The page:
With its armor-like scales, the Atlantic Sturgeon looks like a swimming stegosaurus. That's perhaps because the animal is nearly identical to its ancestors that swam at the time of dinosaurs, according to 120 million-year-old fossil records.

This week, awestruck Maryland fisheries biologists announced the capture and release this of an endangered Atlantic Sturgeon in the relatively shallow inland waters of Marshyhope Creek near Federalsburg, Md.

The behemoth adult female laden with eggs tipped the scales at 181-pounds and measured seven and a half feet from nose to tip-of-tail.

Two burly men had to leap in the water to help heave the specimen into the biologists' boat, according to Chuck Stence, who is conducting a study of the exceedingly rare fish for Maryland's Department of Natural Resources.

It is by far the largest Atlantic sturgeon captured by Maryland biologists since they began trying to survey for the species in 2014. It is also by far the largest species of fish that swims into Maryland's fresh inland waters from the ocean.

Sturgeon are the fish that provide caviar. But thanks to over-fishing, dams, and other destruction of habitat, these fishy throwbacks to the dinosaur age are endangered on the U.S. east coast.

Sturgeon were once plentiful in the Chesapeake Bay region, but self-sustaining, reproducing populations of the fish have been considered "extirpated" since at least the 1970's.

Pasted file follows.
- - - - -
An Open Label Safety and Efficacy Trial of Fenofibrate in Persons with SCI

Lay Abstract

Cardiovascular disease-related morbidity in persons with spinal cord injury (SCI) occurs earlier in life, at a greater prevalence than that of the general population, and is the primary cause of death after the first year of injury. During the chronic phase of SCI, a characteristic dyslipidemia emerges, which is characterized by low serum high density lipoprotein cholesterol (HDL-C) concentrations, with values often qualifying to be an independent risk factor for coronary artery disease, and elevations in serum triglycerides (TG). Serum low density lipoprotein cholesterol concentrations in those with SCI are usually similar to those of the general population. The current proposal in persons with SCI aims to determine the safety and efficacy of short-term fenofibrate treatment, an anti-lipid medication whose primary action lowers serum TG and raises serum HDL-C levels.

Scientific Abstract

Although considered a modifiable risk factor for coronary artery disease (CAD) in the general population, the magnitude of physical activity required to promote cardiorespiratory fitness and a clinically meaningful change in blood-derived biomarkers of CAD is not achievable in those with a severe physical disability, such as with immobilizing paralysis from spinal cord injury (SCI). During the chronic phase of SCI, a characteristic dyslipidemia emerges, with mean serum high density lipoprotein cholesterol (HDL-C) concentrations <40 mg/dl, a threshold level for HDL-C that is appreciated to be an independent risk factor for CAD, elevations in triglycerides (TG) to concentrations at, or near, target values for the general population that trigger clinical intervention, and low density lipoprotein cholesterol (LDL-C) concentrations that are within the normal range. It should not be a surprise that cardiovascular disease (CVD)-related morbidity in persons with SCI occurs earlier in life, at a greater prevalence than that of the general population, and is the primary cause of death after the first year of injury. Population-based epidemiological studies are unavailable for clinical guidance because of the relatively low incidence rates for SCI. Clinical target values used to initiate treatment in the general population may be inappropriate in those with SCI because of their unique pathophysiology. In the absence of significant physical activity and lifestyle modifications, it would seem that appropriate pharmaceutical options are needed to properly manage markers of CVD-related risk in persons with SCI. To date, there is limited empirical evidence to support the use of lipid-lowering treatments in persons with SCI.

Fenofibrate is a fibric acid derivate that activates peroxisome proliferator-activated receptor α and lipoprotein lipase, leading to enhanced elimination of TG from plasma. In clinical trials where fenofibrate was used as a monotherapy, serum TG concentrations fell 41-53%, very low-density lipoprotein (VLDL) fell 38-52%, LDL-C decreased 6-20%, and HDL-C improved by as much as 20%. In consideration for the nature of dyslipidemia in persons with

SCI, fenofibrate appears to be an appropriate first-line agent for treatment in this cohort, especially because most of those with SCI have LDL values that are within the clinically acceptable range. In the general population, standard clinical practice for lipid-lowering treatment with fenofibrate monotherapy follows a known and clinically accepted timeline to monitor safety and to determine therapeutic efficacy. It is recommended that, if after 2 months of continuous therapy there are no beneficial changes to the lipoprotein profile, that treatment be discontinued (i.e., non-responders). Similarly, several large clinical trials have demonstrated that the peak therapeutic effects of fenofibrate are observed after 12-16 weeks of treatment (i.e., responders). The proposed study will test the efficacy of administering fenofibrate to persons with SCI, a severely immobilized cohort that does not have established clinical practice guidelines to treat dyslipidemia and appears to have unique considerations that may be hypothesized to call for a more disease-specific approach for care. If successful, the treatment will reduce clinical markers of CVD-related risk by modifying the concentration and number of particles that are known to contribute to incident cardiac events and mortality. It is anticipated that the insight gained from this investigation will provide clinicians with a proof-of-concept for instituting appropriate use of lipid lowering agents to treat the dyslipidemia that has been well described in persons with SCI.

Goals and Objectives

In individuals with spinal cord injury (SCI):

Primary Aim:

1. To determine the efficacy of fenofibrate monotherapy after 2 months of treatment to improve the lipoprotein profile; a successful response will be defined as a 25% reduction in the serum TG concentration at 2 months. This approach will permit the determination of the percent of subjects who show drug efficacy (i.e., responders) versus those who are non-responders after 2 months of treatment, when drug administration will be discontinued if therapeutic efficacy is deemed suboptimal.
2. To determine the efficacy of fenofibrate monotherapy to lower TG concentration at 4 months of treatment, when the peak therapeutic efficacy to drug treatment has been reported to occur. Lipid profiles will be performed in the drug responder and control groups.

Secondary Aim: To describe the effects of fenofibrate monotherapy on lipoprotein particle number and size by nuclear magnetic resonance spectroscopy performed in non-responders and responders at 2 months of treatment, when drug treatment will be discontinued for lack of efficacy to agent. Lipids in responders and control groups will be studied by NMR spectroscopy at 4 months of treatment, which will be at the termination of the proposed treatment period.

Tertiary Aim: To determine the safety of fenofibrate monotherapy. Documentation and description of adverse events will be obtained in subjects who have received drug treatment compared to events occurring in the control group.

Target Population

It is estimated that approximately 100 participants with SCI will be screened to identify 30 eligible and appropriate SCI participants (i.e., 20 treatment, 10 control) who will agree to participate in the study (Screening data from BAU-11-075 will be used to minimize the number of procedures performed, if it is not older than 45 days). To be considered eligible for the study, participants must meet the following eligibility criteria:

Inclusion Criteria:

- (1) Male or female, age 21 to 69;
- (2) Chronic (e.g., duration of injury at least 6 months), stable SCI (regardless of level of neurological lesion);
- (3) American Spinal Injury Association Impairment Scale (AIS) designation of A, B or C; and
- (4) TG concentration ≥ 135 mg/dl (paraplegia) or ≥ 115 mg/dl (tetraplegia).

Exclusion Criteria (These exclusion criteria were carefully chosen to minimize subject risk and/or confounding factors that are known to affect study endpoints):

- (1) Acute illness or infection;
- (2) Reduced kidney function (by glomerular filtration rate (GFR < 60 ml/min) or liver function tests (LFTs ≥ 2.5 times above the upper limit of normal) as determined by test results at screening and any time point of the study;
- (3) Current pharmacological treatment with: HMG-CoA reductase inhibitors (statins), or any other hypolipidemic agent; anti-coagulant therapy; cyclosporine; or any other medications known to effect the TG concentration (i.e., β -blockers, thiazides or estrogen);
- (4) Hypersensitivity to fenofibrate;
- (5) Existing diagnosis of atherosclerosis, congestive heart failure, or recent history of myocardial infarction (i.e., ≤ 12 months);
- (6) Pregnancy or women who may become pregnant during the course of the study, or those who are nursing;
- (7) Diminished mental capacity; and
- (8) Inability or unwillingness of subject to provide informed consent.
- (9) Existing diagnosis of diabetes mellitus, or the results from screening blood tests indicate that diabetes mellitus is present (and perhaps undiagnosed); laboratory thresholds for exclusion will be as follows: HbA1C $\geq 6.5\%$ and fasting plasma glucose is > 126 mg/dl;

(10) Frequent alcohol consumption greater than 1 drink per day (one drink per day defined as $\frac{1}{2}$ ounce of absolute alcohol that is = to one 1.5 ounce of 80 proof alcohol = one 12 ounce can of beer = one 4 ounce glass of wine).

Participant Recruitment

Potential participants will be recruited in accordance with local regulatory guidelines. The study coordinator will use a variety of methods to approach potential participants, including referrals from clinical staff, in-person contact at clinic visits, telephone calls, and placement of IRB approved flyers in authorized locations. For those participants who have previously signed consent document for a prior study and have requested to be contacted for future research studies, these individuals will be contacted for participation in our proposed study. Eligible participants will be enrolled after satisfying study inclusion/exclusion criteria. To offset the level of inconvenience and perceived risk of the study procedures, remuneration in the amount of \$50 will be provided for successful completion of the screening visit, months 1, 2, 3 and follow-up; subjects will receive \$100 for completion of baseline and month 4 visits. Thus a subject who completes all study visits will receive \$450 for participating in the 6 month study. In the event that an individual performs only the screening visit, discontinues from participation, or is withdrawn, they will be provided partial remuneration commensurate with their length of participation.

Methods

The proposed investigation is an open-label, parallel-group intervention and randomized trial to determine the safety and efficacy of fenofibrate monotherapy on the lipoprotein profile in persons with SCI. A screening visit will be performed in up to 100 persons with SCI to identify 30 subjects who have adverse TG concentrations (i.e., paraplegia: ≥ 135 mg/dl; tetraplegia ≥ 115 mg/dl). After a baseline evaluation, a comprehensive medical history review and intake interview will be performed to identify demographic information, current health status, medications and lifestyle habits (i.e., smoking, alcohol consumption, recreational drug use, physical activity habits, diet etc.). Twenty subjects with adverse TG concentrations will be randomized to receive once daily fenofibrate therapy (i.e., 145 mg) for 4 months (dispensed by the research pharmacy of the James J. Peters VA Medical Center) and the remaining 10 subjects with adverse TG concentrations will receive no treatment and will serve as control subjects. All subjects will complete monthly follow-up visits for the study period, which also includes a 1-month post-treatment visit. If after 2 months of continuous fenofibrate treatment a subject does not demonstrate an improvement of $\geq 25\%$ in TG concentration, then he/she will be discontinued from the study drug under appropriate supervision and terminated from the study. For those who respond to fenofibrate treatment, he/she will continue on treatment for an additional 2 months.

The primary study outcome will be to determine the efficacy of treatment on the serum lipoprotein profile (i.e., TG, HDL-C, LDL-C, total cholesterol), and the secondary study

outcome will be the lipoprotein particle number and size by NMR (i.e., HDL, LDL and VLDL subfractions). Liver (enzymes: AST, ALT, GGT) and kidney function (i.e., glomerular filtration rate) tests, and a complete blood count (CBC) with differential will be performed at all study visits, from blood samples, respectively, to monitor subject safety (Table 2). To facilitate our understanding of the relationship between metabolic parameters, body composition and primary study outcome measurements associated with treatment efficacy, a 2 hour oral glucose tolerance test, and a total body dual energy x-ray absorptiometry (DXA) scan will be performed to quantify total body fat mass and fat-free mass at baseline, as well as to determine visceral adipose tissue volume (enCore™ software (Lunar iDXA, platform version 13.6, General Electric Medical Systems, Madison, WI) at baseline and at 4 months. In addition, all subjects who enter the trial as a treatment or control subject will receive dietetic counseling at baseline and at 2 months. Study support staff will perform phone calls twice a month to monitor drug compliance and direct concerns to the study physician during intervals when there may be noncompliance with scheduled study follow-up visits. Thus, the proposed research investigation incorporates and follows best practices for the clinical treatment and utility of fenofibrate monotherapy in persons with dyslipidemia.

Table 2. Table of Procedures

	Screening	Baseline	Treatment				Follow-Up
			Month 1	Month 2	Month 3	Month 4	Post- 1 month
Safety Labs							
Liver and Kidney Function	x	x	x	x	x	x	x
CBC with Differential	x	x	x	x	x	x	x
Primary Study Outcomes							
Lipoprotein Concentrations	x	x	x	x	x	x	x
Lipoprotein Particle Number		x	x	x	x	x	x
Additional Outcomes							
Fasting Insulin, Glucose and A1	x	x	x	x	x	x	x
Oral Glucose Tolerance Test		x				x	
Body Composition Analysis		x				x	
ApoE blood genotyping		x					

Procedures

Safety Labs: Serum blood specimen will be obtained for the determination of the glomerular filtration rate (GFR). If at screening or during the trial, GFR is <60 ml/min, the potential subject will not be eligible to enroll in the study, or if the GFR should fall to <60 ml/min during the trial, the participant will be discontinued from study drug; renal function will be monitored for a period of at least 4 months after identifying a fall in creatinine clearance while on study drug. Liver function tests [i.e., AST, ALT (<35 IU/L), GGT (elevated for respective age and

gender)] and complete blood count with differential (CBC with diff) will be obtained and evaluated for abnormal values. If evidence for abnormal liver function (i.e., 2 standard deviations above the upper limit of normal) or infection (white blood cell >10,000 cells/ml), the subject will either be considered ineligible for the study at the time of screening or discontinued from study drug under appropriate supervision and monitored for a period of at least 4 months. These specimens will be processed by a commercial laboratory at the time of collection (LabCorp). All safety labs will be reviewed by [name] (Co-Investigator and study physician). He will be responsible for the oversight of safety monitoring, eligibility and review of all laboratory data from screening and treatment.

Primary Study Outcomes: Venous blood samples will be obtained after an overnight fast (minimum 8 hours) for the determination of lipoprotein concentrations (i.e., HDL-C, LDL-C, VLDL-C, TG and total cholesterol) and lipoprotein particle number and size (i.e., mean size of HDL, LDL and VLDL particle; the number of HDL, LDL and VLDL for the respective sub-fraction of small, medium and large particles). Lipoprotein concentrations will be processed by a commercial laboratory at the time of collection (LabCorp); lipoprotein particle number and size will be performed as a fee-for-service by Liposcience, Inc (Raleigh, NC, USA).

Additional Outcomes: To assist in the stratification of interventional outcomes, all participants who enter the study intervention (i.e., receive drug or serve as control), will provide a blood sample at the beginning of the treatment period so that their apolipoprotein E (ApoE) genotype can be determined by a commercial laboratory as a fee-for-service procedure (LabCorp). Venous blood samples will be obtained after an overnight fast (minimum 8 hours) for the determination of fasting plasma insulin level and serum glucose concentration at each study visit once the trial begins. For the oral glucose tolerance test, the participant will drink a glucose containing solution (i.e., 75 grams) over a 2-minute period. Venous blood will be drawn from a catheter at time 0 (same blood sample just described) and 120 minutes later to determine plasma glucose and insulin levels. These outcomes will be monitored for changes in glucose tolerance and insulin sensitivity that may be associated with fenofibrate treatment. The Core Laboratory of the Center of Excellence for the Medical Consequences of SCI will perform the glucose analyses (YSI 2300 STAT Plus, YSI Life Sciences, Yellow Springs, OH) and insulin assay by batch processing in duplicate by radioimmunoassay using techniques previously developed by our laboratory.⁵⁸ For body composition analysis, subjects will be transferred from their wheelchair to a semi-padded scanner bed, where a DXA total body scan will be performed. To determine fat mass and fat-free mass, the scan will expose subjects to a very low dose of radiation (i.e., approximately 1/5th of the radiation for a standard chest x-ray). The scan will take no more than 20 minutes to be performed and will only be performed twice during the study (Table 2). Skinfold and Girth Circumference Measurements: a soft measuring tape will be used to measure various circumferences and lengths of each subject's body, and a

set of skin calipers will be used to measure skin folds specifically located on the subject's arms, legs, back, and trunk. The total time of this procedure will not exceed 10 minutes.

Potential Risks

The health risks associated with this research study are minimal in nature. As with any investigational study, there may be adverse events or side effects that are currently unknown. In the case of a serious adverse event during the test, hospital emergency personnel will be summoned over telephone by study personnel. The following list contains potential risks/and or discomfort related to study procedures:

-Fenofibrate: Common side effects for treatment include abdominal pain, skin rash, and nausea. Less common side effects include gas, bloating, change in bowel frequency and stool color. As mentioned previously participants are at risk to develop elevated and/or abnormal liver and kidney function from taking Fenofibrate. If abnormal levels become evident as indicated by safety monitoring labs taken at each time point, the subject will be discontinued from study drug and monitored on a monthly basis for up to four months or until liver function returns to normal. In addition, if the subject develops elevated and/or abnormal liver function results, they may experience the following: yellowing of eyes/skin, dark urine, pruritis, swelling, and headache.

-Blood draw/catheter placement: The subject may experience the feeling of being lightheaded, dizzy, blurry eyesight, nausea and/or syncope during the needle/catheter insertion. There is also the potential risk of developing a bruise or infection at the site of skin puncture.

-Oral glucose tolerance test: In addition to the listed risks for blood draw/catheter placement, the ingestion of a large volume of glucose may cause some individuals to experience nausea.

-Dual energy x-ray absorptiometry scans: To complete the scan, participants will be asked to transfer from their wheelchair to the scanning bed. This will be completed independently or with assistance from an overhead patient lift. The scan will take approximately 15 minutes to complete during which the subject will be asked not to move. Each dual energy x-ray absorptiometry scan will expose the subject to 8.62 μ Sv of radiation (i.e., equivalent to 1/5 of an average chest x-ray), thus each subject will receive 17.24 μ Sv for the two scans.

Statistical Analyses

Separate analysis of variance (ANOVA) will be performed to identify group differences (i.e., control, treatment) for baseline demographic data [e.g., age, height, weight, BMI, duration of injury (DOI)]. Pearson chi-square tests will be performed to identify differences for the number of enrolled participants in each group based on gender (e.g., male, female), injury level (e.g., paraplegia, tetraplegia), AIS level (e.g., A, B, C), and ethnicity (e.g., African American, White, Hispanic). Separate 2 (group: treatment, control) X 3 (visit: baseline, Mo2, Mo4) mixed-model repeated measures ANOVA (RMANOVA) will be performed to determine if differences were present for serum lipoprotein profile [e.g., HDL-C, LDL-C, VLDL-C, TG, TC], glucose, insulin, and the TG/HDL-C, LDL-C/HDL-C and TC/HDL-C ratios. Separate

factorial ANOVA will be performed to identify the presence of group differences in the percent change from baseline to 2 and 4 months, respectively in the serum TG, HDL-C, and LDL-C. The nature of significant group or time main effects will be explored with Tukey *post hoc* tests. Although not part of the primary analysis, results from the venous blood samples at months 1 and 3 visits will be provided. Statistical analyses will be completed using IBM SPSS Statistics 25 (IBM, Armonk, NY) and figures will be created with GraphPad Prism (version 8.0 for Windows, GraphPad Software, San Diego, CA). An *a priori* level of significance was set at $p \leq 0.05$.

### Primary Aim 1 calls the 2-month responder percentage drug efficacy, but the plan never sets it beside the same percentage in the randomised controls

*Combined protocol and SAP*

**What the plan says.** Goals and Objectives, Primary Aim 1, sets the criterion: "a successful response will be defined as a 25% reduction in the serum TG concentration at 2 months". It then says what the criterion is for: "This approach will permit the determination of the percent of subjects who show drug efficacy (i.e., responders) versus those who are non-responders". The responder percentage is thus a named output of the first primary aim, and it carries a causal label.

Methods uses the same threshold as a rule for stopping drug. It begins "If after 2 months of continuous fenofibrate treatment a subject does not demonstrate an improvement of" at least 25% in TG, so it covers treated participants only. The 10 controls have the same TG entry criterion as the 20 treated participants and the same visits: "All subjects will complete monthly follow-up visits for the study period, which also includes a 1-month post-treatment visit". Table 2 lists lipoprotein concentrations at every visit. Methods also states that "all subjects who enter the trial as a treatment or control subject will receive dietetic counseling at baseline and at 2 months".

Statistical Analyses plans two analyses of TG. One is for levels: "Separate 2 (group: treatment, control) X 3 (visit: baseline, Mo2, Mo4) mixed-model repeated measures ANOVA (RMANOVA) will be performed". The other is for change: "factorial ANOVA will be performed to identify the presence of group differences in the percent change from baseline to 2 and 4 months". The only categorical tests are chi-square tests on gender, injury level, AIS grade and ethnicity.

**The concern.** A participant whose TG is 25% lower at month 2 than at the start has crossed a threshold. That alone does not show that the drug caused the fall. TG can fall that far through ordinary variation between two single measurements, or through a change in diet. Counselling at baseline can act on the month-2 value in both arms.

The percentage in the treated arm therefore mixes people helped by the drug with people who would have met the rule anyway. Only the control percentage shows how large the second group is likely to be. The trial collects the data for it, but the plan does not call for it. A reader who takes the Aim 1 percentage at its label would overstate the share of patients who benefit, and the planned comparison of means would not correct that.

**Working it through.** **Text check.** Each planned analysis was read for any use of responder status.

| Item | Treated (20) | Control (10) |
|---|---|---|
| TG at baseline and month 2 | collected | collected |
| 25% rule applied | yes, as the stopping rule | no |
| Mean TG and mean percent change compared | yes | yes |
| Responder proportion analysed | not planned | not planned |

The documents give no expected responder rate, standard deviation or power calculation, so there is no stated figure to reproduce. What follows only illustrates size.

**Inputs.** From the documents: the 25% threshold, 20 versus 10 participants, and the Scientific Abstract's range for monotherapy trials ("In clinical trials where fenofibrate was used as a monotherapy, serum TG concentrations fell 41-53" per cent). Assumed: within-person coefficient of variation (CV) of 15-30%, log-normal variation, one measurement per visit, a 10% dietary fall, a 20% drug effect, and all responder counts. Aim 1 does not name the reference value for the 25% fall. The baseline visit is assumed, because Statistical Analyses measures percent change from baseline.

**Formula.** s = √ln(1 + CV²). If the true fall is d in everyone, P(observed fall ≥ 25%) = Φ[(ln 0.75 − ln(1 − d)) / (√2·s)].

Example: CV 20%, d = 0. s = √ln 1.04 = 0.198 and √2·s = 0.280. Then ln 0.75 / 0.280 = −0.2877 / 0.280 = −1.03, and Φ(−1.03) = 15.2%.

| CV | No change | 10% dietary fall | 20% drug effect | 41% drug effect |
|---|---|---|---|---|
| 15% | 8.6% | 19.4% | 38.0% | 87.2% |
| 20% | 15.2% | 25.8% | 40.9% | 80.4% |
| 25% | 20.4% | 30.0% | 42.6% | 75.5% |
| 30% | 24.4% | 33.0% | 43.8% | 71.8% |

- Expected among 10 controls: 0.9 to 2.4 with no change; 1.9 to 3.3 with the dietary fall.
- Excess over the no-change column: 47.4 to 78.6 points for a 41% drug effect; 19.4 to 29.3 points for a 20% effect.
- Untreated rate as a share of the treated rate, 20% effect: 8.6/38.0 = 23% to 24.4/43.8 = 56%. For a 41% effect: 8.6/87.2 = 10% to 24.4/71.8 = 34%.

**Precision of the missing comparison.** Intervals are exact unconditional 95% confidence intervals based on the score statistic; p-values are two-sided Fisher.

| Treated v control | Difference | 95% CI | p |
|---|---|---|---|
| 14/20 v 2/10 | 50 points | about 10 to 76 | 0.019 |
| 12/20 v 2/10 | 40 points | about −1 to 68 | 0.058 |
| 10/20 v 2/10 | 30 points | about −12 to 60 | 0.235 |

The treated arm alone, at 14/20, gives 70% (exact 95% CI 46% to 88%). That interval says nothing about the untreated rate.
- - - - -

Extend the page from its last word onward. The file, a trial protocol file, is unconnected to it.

The capture of the sturgeon in Marshyhope Creek is a hopeful sign. Stence says biologists suspect the fish are in the area for an unusual fall spawning effort. Most sturgeon spawn in spring, but the big female had eggs. Smaller males have been captured in the area that appeared to be ready to fertilize.

Stence says his team has not documented actual spawning and has never captured any juvenile fish so there is no proof that successful reproduction is actually occurring.

Maryland's DNR has captured 23 sturgeon since 2014. The next biggest was about 150lbs.

DNA samples have been taken and tracking devices have been attached to captured specimens. Males have been documented swimming in the Atlantic off the coast of Georgia before migrating back to the Chesapeake, Stence said.

Historically, Atlantic sturgeon as large as 800 lbs have been recorded. The fish can live as long as 80 years.